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Essay Niccolo Machiavelli, the man whose ethical and moral beliefs are synonymous with one of the three dark triad personality profiles of contemporary psychology, has been immersed in controversy ever since he laid form to The Prince and The Discourses on Living. What follows is a summary of The Question of Machiavelli an intellectually stimulating attempt at shedding some light on the enigmatic diplomat from Florence by the late British political theorist, Sir Isaiah Berlin. Given the dry, succinct and candid writing style found in the aforementioned texts (unlike the esoteric and occasionally inconsistent works of Plato or Marx), the sheer number of interpretations of the literature is unusual. The element of unusualness is not merely a frivolous disagreement about the denotations attributed to specific words or phrases, but an astonishing degree of disagreement about Machiavellis basic moral and political attitude. What were Machiavellis motivations and belief systems? Was he moral in his sense, or was he evil reincarnated? The questions continue to baffle academicians, even after 500 years of developments. Owing to the unclear nature of Machiavellis motivations behind advocating an unscrupulous approach to politics, he has been attributed many a profile ranging from the anguished humanist to the widely popular view of a man inspired by the Devil Himself to lead men to doom. Contemporary interpretations often portray him as an amoral man one who believes in a dualist society and sees politics as a substitute for ethics. At first glance, this particular version of his character seems to be accurate, considering his notoriously wicked advice to the Prince You may be violent and use your power to overawe, but you must not break your own laws, for that destroys confidence and disintegrates the social texture. Men should either be caressed or annihilated. There is no sacrifice too great. Benedetto Croce associates not skepticism or detachment, but a sense of anguish to Machiavellis cold and objective descriptions of public organization. However, the author argues that Machiavelli is not exactly amoral, but a follower of a different school of morality the basic principles of which, are reflected in the works of Aristotle and Pericles. Allegations purporting the amorality of Machiavelli, according to the author, stems from a basic misinterpretation of the clash between so-called morality and political necessity. If the code of ethical/moral conduct is removed from the imaginary lines bounding Stoic or Christian or Kantian, and placed in a larger framework that encompasses the ethics of the Greek polis, the conceptual incongruences tend to disappear. Politics the art of living in a polis is not an activity suited for people who prefer private life. It is not a hobby confined to a single individual and within the private confines of his/her residence. Employing the Christian morality scale to judge the meekness or ruthlessness of the approach required to run a successful polis is as futile as measuring distance with a clock. Hence, it is imperative that we conceive a new code of ethics, which acquires meaning only when it is associated with the status, character and purpose of the individuals polis. In the authors words, this is the kind of pre-Christian morality that Machiavelli has taken for granted. The Prince and The Discourses on Living bears testimony to the fact that Machiavelli holds the tenets of civic virtue superior to the Christian code of ethics. He is discarding the Christian morality for an altogether different

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moral universe the world of Pericles or Scipio, a world when men fight to death for public ends, which they pursue for their own sakes. By not classifying the law of politics into good or evil, Machiavelli is not setting the ring for a battle between 2 seemingly mutually independent philosophies of thought - one corner occupied by politics and the other by morality. Instead, he adopts a different sense of morality, i.e., the Greek/Roman morality, an alternative realm of ends. However, one should not hasten to conclude that Machiavelli is rejecting the Christian morality. He merely substitutes it for another doctrine of morality one that is a game of skill and talent that has no interest in individual human ends and cannot be considered on the Christian ethical scale at all. Croces assumption about Machiavelli being an anguished humanist about the state of affairs of Italy is also flawed. There is as little anguish in The Prince and The Discourses on Living as in the other works and letters of Machiavelli. They are cold and terse, but fall within the boundaries of a central moral belief. We get glimpses of this guiding moral ideology in Machiavellis letters to Guiccardini, where he reveals that he loves his country more than his soul. Machiavellis political philosophy and recommendations pen down the path as to how the Prince should effectively act, not how He should morally act. The pre-Christian morality, which Machiavelli is subscribed to, is built on the recognition of the methodical use of strength and craftiness and he finds it neither exceptional nor morally agonizing to do so. Nor does he find the boundaries he draws between the ruler and the ruled morally upsetting. However morally dark the philosophies are by Christian standards, the author confides with the reader that the consequences are optimistic, as observed in history. Brutus killed his children and as a result, saved and secured Rome. Friar Savonarola had sound ideas and preached about austerity and waging a moral battle against extravagance, profligacy and corruption. However, he did not believe in taking arms. Hence, as sure as an unarmed prophets path would end in the gallows, perish did he. Like Aristotles belief structures, Machiavellis sense of morality was social and not individual; a morality no less than even the Christian morality and by no means, amoral in the absolute sense of the word. Machiavellis clear vision of society is described in the third part. He prefers a republican rule to the principality, where every individuals skill and talents contribute to a powerful and splendid whole. His vision encompasses both the social and political spheres, which has been interpreted by many as a philosophy akin to eat or be eaten, beat or be beaten. The author argues that Machiavelli is not specifically bothered about opportunism exhibited by a few ambitious individuals, but the idealistic vision of a shining Florence. In this respect, Machiavelli is a typical Renaissance humanist, although his realm of interest lies in the field of politics and not culture or art, unless the act of politically restructuring Florence has artistic denotations for him. As such, this is consistent with Macaulays observation that he prefers a principality to a dissolute and decaying republic. As critical as the authors stance is towards Machiavellis motivations and beliefs, he argues that his works broach a conceptually broader topic the incompatibility of certain belief systems and conflicting systems of values, with respect to a specific goal. Machiavellis penchant for the preChristian morality standards are brought out clearly in his notoriously outrageous advice to the victor who has to hold down a conquered province. He advises a clean sweep: new governors,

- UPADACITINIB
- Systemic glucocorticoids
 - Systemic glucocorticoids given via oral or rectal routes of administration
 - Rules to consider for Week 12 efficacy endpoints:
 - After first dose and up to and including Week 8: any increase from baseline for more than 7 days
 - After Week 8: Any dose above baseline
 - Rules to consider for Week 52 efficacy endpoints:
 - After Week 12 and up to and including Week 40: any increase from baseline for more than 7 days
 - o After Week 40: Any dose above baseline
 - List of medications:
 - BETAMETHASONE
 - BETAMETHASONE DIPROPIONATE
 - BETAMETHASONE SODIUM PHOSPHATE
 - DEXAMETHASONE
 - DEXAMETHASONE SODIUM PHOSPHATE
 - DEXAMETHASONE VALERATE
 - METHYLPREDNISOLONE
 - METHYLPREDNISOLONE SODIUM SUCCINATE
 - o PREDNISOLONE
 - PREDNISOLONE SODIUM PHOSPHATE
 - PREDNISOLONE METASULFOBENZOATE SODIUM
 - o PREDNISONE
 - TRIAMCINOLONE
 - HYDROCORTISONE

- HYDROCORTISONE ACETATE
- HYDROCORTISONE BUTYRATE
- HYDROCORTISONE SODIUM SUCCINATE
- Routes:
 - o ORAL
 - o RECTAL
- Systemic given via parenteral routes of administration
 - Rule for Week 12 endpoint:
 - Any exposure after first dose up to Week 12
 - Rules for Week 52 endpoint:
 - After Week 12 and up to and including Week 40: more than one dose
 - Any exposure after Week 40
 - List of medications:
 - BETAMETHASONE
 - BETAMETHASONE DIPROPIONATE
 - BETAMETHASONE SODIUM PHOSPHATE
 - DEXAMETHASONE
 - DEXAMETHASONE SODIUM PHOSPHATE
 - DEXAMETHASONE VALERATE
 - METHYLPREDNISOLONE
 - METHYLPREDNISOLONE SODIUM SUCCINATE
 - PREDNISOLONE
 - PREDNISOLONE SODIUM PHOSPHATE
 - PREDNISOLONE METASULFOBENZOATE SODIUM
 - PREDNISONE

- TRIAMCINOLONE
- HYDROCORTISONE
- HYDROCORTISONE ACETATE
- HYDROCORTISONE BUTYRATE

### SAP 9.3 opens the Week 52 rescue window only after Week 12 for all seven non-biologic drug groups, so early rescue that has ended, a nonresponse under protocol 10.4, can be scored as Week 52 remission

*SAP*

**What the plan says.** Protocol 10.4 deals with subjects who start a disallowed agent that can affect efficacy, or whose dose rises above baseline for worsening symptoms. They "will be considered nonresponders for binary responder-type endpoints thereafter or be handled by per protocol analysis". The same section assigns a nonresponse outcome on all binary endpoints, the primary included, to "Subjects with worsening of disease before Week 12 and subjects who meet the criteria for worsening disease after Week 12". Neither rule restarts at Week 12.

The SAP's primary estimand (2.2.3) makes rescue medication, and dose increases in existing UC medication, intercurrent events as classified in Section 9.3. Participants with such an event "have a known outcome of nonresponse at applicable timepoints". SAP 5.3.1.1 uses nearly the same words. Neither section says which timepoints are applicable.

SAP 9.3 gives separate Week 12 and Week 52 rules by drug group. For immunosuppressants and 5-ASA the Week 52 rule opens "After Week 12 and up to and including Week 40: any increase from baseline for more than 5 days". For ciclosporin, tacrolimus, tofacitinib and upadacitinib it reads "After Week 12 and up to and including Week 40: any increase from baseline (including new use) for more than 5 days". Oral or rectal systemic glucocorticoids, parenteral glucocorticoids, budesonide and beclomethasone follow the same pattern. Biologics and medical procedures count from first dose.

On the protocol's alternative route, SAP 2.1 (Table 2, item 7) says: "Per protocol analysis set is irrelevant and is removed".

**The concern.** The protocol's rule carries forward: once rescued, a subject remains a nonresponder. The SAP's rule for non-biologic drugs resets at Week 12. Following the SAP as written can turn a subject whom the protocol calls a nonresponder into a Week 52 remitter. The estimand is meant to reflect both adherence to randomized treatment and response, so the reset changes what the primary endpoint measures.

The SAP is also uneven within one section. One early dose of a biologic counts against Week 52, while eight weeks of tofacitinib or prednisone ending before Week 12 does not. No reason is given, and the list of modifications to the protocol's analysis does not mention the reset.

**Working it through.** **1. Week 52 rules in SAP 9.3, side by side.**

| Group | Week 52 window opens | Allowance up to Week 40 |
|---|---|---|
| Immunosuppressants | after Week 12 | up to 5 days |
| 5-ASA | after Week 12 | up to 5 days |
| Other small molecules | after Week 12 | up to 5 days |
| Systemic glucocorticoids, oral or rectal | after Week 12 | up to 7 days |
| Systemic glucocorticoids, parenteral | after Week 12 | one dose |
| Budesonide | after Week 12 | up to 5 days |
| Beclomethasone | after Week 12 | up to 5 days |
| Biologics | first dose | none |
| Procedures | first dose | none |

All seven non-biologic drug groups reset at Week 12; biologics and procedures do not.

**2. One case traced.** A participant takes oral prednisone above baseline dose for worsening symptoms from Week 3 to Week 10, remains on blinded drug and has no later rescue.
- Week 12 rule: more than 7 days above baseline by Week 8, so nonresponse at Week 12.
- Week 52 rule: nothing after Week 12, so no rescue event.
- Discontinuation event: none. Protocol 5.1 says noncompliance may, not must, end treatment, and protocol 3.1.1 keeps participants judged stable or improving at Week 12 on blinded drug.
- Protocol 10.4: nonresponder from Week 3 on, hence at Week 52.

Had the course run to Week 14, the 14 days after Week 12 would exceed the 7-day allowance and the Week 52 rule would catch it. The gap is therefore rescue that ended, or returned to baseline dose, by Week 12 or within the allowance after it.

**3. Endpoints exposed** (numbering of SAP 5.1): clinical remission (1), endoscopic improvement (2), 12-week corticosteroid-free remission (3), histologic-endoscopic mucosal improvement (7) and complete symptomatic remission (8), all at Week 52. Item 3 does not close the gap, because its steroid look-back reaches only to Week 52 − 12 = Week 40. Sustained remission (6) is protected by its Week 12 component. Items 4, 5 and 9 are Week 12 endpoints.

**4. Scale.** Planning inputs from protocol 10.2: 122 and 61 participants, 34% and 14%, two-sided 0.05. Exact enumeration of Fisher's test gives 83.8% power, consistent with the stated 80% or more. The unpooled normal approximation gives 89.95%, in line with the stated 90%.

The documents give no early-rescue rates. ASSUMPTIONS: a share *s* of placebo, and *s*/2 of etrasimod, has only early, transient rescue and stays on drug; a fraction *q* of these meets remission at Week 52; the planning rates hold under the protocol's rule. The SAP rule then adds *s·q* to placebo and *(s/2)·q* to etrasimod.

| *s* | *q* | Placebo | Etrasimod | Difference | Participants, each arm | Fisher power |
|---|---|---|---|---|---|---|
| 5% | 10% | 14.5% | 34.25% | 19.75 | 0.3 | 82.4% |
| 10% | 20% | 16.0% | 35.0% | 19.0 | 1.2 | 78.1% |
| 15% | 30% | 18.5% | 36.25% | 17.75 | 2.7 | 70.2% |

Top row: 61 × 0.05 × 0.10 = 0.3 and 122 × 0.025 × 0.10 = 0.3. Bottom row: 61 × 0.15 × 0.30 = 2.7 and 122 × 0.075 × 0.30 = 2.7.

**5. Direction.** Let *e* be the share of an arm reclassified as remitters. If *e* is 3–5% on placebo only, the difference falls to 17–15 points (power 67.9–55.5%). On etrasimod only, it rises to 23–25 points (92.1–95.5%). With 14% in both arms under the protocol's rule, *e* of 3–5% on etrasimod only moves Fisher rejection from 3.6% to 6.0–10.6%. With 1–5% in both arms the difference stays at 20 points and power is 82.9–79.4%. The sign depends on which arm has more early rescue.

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new titles, new powers and new men. He advises him to leave the wealthy empty-handed and heap riches on the poor, akin to King David. But he doesnt stop there. He counsels drastic measure to leave nothing unchanged in the province by literally destroying the old cities, building new ones and transferring the inhabitants to the new province. A complete sweep. His advice is not baseless, for this was exactly what Philip of Macedon did to become the master of all Greece according to the historians. Although these means can be obviously seen as destructive of all civilized life by Christian standards, history begs to differ. And history repeats itself. This is where the author engages the reader to lift the veil and peer onto the world through Machiavellis lenses; a world broken into parts one that of personal morality and the other, of public organization. These are essentially two conflicting ethical codes both with ultimate ends and not two mutually independent components of a dualist society. Rather, they are two exhaustive alternatives between two conflicting systems of value. Embarking on the more humane course that stresses on uplifting private morality, essentially eliminates any chance or hope of creating a city the likes of Athens or the Roman Republic. However, if one decides to embark upon the latter course (like Machiavelli), he/she must be willing to suppress all private misgivings and doubts that might jeopardize the pursuit, remaking and maintenance of the society. As the author rightfully puts, one must break eggs to make an omelet. History is aplenty with such stories that bear testimony to this very fact. Romulus could not have founded Rome without killing Remus. Brutus would not have preserved Rome without slaying his children. The liberators of Athens had to destroy first, in order to create later. So, one must ask how different is Machiavellis thoughts from these historical facts, which happen to be held up to admiration by scholars and non-academicians worldwide? From the vantage point of grand social objectives, there is nothing wicked about Machiavellis methods. In fact, the nature of things demands it so. Within that particular framework, his methods lose their infamous sheen and begin acquiring a rational flavor. Then, these methods look wicked only to the people who see the trees, but are incapable of seeing the forest. The so-called inhumanity vanishes when one looks at these procedures as minor discords in a larger harmony. Discords they might be, but they are instrumental in making the harmony sound harmonious. Through his essay, the author elaborates on Machiavellis cardinal achievement the one solution to all problems that different philosophies of men are trying to reach, is technically impossible to reach. If there is only one solution to the puzzle, then the only problems are to how find it and then, how to realize it and finally, how to convert others by persuasion or force. Machiavelli clearly feels this is not so and has contrasted two different ways of life, with the two belief systems colliding with each other without any possible rational arbitration between them. By brutally tearing off the masks and showing us the worst in everyone of us, Machiavellis motivations behind writing the texts are clearer there is no final answer to how men should lead their lives. It is not discarded under the pretense of not being realist. It is discarded because the final answer is conceptually incoherent with respect to the methods employed. It is an impeccable dilemma in the path extending out to the future. And that, the author feels, is the intrinsic motivation behind the man who was Niccolo Machiavelli.